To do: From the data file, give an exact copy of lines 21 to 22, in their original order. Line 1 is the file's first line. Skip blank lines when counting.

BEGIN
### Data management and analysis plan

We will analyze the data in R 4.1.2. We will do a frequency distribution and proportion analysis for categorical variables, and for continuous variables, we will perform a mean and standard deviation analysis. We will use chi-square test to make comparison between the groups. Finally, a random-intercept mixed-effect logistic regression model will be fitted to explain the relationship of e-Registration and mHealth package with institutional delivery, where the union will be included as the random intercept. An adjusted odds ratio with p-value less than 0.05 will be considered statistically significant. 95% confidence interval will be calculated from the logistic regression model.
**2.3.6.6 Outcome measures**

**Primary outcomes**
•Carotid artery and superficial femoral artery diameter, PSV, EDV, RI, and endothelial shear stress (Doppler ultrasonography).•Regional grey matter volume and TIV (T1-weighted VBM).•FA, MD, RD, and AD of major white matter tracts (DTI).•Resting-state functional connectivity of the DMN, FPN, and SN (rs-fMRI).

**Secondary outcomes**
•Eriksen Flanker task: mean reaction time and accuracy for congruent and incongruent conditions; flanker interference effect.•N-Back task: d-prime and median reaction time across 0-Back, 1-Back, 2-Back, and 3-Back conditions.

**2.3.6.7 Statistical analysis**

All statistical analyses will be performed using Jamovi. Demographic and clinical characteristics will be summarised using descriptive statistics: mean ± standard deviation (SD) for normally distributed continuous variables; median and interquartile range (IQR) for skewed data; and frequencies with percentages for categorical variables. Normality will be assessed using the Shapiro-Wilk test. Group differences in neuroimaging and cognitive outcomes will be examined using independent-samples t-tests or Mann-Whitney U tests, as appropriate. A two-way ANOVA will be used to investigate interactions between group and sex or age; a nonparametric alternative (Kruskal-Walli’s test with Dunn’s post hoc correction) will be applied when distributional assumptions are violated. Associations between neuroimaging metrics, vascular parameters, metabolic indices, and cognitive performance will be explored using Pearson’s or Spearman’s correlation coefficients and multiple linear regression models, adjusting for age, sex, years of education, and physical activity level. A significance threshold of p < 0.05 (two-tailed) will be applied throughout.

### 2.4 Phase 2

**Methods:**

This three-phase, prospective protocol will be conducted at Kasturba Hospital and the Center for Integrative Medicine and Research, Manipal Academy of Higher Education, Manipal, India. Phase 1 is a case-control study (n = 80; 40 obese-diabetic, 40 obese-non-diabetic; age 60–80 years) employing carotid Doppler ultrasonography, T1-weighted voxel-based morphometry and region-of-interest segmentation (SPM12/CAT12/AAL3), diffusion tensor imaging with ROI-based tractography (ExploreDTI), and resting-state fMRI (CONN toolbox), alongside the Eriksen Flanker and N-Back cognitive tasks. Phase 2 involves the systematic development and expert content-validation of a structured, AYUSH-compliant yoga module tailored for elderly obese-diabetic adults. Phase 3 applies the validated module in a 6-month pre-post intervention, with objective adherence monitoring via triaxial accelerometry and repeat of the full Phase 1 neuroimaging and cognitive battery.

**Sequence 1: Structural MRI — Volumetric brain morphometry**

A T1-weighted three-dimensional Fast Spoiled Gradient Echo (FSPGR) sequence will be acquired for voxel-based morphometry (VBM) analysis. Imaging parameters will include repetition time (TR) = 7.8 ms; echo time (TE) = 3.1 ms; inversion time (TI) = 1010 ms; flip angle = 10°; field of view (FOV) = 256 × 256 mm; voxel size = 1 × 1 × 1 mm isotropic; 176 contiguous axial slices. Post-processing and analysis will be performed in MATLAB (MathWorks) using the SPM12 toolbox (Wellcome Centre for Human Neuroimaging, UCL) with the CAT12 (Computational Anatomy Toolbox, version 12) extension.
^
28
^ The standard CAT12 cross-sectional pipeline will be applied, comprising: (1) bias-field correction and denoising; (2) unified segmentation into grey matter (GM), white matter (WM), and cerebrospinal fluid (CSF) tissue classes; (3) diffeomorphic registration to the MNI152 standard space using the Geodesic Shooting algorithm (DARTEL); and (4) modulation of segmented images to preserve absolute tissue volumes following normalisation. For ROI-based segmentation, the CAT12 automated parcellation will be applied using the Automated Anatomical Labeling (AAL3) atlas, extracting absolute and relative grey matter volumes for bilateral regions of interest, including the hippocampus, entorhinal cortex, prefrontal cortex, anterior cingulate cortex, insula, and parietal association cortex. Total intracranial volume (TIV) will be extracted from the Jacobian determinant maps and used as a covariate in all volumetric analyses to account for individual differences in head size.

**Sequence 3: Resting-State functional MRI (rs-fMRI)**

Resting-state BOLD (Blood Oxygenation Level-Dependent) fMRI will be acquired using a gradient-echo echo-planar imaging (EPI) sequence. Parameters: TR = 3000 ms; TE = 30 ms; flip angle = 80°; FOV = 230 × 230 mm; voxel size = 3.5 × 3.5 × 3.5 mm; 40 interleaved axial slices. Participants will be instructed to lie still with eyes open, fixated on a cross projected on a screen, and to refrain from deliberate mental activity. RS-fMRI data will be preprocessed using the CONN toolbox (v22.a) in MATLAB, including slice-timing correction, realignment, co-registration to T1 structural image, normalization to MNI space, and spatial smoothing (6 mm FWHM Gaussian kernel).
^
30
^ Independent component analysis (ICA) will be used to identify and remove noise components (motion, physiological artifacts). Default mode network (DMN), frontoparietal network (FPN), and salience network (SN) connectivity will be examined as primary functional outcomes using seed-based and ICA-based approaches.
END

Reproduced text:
30
^ Independent component analysis (ICA) will be used to identify and remove noise components (motion, physiological artifacts). Default mode network (DMN), frontoparietal network (FPN), and salience network (SN) connectivity will be examined as primary functional outcomes using seed-based and ICA-based approaches.